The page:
DeeD, Battodoka07, Judah and 3 others like this.
  12. Master of Nothing

    Master of Nothing Psychotic Pacifist

    Yes and it may have been a little too effective.
     
  13. john2054

    john2054 Nearly graduate

    Hi Sifu phil and others. I will take a deep breath and be measured in my reply. Aikido is not a 'martial' art as such, but it was Ueshiba o-sensei himself who on more than one occasion declared it true 'budo' the way of the warrior.

    Phil, good for you if you have graded in Aikido. So you believe in competitions do you? Well guess what i have recently joined up to a local judo school and we do randori in there. Just that is not the way my senseis conduct aiki class, and it is not the way they were taught neither. True the old wood burns quicker because it is dry and brittle somewhat, but also aren't the oldest antiques be they of oak or mahogany, that much greater than their balsterwood equivalents?

    Also in quick rely to dave's 'enlightenment', well sure people did die across the ages in the japanese civil wars, but not half as many as died in the second great war. At which point japan was handed it's pride back to it on a platter, and forced to eat from the plate of redemption for a good many years. Not to mention with the martial arts being completely dismembered during this period. The fact that Aikido was able to survive this period and survive so well, was largely due to the memory and training of the founder in various earlier japanese jujitsu schools etc., and he brought these together in his aiki form. But anyone who believes that the aiki is a do of violence needs to get their head examined, not to mention and teaching credentials they may allude to possess in this style!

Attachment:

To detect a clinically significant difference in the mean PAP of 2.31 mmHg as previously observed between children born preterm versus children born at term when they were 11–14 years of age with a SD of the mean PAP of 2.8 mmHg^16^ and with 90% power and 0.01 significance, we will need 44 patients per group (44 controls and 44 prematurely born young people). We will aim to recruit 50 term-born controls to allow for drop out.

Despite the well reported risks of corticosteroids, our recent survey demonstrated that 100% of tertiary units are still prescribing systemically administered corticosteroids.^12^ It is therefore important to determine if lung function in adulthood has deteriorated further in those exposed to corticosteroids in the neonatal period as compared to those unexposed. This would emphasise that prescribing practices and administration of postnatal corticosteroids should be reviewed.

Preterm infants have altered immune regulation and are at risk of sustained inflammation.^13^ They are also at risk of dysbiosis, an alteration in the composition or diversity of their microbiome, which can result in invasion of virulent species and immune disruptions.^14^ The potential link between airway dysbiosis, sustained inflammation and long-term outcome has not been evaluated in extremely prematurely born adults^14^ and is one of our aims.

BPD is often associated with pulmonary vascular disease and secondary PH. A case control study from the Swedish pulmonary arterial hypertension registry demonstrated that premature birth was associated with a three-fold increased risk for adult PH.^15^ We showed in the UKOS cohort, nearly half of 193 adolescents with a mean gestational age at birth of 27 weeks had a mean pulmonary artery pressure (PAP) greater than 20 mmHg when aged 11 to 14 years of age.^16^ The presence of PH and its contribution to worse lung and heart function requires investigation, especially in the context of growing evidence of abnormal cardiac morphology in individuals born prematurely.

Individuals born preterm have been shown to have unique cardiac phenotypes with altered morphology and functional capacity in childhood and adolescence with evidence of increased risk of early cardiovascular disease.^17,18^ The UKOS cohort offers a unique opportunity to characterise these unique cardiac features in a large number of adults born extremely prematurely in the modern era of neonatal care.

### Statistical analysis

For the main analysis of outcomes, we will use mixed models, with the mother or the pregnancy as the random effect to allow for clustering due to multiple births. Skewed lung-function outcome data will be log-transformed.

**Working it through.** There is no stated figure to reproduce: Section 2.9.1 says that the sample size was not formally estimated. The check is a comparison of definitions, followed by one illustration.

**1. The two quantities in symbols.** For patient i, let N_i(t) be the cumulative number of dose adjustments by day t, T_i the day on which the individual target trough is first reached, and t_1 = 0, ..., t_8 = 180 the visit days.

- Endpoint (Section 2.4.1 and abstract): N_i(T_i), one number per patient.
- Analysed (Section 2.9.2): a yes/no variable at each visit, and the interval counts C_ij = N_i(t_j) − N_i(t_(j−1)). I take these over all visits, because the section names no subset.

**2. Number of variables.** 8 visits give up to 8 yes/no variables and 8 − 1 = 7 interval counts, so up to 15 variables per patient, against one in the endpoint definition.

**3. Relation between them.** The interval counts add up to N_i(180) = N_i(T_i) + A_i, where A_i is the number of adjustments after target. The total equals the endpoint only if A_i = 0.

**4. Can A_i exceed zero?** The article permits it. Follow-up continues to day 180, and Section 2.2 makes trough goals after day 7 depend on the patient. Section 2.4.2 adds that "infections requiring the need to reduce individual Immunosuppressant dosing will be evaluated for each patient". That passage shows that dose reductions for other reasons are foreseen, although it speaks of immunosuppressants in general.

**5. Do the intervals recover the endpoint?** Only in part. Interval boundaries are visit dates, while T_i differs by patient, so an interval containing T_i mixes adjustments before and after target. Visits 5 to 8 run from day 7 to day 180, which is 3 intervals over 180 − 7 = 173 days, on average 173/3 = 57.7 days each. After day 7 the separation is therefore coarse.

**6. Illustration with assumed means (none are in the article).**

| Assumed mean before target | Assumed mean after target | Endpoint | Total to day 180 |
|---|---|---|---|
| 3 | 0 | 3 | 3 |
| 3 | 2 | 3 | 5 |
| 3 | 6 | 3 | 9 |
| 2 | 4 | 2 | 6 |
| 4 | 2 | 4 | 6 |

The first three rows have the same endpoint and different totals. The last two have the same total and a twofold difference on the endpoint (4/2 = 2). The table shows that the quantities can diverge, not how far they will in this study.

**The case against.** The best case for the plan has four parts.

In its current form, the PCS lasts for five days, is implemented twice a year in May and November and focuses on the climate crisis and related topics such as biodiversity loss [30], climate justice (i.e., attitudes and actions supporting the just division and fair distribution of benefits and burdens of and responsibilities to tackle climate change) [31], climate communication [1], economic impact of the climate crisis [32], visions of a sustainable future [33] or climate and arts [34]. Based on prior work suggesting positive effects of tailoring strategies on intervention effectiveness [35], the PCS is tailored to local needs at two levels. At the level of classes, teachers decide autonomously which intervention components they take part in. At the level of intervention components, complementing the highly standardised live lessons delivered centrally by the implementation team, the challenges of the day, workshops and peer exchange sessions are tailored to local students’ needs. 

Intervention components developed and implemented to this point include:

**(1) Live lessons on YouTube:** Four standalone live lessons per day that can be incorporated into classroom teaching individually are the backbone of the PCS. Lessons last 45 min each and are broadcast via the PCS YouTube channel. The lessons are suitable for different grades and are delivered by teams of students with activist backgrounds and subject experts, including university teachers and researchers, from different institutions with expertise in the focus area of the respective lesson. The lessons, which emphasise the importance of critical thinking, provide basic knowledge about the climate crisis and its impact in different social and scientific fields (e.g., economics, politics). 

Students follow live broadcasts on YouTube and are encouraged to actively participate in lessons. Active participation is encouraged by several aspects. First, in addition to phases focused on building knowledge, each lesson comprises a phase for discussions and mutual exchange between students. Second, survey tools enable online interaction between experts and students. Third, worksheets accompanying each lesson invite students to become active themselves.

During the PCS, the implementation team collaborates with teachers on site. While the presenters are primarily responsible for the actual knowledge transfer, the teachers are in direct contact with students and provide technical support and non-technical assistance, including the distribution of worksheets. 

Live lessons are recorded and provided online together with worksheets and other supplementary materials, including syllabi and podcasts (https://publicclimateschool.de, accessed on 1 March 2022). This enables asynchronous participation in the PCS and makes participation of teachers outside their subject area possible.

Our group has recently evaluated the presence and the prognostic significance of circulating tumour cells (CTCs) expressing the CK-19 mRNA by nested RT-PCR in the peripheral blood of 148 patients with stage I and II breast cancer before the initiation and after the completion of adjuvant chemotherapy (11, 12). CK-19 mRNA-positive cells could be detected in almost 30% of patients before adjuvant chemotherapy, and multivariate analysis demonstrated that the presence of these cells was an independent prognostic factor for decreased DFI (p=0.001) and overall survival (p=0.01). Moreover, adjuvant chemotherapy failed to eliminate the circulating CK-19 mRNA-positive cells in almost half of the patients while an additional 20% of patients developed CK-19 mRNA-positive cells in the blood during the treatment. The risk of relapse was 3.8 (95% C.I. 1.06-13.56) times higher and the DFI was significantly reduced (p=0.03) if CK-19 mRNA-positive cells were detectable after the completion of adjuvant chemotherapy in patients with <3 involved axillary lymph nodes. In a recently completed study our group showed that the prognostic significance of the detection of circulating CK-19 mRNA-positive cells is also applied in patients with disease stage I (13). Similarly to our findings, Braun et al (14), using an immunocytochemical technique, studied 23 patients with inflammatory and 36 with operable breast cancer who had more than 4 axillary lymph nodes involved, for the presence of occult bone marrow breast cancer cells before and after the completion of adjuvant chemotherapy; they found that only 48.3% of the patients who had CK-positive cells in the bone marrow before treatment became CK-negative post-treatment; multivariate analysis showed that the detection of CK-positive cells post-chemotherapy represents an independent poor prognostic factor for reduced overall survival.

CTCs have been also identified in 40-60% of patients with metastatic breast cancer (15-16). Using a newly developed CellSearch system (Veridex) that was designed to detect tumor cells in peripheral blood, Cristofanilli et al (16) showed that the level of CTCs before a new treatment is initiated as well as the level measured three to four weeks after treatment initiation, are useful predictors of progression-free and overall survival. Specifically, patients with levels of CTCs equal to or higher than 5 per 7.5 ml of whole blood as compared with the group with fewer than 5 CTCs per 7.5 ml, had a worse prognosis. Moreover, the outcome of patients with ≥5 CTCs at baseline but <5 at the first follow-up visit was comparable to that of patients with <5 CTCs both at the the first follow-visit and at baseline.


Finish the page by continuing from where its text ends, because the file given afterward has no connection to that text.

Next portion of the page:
Mr.Bond and SifuPhil like this.
  14. SifuPhil

    SifuPhil Lucky Cat Is Lucky

    Hi John!